HBCU leaders discuss bomb threats; Sen. Cassidy meets with Xavier’s president on the threats

The Southern Poverty Law Center hosted a virtual panel discussion
Published: Feb. 8, 2022 at 7:23 PM CST
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NEW ORLEANS (WVUE) - As threats to historically black colleges and universities continue leaders at two local HBCUs discussed the threats during a Southern Poverty Law Center virtual event.

And they say the school will not let those making the threats win.

Xavier University in New Orleans and Southern University Baton Rouge received bomb threats and on the same day, the SPLC event was happening Spelman College in Atlanta reported receiving another bomb threat.

Lecia Brooks is SPLC’s Chief of Staff.

“We know that you’re rooted in strength and resilience,” she told the HBCU leaders.

The Southern Poverty Law Center tracks hate crimes.

Xavier Provost Dr. Anne McCall was one of the panelists as was Dillard University President Walter Kimbrough, Ph.D.

“These are acts of terrorism. The fact that they haven’t yet led to an explosion thank God does not change the fact that these are acts of terrorism,” said McCall.

Kimbrough said, “I think that this has been a wake-up call for us.”

Dr. A. Zachary Faison is President of Edward Waters University in Florida. He said students have resolved not to cower in fear.

“On our campus, our students now are emboldened believe it or not,” he said.

While Dillard University has not received any bomb threats this year there have been racist threats in the past and Kimbrough believes the current threats other universities are getting are designed to cause disruption, but he says HBCUs cannot allow that to happen.

“We have to make a sacrifice sometimes and we have to show that we are not afraid,” said Kimbrough.

U.S. Department of Education Deputy Assistant Secretary Asha Cooper, Ph.D., was also part of the discussion. She blasted the threats.

“These threats acts of intimidation and threats of violence will not be tolerated,” said Cooper.

She said the Biden administration is taking the threats very seriously.

“The FBI Joint Terrorism Task Forces are leading the investigation into these nationwide bomb threats and these investigations are being given the highest of priority,” said Cooper.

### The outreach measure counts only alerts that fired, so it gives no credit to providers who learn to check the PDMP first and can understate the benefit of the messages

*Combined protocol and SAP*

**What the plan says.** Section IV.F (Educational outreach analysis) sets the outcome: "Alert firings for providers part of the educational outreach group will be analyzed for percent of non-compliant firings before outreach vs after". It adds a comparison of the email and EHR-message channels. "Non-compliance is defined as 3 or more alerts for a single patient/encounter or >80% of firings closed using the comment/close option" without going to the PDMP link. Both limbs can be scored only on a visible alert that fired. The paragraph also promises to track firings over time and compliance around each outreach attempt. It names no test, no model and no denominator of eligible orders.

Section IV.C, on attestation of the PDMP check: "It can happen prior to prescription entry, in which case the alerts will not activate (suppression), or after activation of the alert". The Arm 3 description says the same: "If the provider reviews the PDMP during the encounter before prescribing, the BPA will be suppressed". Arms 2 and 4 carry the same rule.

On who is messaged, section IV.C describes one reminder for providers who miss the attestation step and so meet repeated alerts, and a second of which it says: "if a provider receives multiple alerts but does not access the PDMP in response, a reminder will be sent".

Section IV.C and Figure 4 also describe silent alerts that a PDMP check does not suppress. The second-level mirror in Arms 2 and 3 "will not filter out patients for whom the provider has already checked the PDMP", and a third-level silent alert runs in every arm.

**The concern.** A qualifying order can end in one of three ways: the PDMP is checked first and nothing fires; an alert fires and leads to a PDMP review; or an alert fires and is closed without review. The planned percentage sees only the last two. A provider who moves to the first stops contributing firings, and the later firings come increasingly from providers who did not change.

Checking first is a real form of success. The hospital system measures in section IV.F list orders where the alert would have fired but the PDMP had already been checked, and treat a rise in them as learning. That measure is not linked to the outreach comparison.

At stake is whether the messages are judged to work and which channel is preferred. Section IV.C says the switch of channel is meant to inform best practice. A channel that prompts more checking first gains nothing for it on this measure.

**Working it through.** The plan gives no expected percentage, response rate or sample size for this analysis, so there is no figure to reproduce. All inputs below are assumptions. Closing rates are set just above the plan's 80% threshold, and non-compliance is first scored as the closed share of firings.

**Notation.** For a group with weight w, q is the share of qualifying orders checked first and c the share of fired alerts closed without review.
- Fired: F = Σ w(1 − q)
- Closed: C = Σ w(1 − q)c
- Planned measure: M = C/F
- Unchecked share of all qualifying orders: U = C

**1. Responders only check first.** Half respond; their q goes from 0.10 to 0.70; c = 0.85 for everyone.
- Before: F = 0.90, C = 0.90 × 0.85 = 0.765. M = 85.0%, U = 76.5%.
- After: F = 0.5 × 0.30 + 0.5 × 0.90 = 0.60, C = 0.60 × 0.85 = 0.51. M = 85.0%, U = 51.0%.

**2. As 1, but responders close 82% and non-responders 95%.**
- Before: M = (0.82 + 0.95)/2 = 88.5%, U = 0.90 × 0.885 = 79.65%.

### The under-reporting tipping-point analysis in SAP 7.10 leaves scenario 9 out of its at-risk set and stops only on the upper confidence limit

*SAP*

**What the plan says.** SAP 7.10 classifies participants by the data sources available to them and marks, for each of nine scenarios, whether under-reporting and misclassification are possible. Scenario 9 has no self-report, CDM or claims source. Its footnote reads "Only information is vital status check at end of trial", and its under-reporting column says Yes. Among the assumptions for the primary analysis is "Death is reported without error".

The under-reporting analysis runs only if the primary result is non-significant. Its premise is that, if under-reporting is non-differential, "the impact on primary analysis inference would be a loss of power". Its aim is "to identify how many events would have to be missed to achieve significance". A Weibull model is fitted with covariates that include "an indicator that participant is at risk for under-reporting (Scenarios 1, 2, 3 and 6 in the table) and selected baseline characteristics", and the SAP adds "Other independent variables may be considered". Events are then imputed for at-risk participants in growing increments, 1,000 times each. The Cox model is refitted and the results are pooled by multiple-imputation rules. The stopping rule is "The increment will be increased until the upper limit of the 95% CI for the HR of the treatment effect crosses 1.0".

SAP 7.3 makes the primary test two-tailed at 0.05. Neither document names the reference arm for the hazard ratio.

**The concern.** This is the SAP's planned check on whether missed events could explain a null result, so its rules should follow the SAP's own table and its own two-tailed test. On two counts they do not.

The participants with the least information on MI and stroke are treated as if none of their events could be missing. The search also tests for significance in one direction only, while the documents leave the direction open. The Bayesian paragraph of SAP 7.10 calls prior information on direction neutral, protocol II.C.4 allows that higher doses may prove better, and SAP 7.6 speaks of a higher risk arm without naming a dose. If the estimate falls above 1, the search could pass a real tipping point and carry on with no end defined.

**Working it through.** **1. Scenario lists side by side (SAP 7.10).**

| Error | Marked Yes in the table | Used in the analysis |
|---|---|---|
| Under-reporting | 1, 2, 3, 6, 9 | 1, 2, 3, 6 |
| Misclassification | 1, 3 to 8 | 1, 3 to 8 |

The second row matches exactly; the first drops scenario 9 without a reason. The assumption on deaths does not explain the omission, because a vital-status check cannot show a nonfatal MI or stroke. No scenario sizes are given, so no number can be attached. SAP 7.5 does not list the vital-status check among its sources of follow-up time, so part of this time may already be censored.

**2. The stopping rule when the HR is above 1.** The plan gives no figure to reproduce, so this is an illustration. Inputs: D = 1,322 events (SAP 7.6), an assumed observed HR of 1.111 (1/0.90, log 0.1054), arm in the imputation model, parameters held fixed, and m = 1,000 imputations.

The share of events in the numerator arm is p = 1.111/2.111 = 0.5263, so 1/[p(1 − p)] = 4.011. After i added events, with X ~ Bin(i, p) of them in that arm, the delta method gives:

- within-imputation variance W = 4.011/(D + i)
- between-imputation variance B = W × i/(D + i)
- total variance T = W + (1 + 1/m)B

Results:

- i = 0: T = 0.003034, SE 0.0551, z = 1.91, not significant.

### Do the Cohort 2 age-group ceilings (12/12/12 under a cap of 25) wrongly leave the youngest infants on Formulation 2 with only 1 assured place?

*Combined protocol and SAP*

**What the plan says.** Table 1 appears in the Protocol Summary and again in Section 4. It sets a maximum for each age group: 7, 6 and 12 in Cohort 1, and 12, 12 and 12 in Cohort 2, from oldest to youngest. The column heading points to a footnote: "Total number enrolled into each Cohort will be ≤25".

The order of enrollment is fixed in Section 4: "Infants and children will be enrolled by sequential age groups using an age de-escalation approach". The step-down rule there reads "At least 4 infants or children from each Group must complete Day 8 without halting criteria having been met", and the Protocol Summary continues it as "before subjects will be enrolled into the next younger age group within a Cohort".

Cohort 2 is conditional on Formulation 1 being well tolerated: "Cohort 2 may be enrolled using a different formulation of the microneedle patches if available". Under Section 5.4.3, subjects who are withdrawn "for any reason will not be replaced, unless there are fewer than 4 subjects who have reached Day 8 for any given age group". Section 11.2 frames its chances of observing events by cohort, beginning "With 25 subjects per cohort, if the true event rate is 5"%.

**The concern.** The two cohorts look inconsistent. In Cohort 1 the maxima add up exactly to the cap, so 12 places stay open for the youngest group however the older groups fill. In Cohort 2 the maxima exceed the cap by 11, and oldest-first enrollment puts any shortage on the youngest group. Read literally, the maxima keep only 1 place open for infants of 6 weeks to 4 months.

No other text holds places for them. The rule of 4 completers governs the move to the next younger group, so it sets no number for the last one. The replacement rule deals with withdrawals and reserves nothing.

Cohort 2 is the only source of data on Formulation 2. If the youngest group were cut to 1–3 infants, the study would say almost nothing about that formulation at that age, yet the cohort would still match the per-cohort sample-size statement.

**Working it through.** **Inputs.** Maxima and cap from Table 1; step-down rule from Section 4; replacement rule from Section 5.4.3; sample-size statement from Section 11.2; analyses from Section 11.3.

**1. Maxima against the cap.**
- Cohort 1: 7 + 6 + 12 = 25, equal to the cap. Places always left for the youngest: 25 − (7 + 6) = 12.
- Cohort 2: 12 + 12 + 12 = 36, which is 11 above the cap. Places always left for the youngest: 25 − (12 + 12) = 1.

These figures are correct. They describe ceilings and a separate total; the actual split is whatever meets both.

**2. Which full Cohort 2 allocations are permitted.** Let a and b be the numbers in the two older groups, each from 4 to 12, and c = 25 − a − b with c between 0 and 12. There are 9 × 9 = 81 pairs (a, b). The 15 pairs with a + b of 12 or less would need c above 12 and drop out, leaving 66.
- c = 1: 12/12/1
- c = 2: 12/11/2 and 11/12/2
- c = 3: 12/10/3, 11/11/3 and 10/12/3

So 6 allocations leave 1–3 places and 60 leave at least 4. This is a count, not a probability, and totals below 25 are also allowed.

Sen. Bill Cassidy, R-Louisiana, meets with Xavier University President Reynold Verret about...
Sen. Bill Cassidy, R-Louisiana, meets with Xavier University President Reynold Verret about bomb threats Xavier received as well as some other HBCUs.(Sen. Bill Cassidy's Office)

U.S. Sen. Bill Cassidy, R-Louisiana met with Xavier University’s President Dr. Reynold Verret a few hours after the SPLC event.

After the meeting, Cassidy released the following statement:

“Good meeting with President Verret. We spoke about many things including his vision for the future of Xavier, like how do we have more Xavier students involved in health sciences. We also discussed the recent bomb threats which his school and other HBCUs received. He assured me that the FBI is perusing this and he assured me that all faculty, staff and students at Xavier are safe.”

FOX 8 asked Dillard and Xavier representatives on the SPLC panel if they were concerned the bomb threats could hurt recruiting.

“I wouldn’t expect that it would,” said Kimbrough. “If people say, well, I’m not going to these schools because they’re having bomb threats then they win.”

McCall said, “I believe that we will do fine in our recruitment.”

Kimbrough thinks authorities making arrests for the threats will have an impact.

“I think some of this will subside after a while once there are some arrests and people see that they’re going to be held accountable,” he said.

McCall said those making the threats have a goal.

“To attack HBCUs, to claim to want to bomb HBCUs says very much, very strongly, you’re not safe anywhere. We don’t you to be able to learn anywhere,” she said.

On Tuesday afternoon, the nation’s Second Gentleman Doug Emhoff, the husband of Vice President Kamala Harris had to be rushed out of a Washington D.C. high school because of a bomb threat. He was there for a Black History event.

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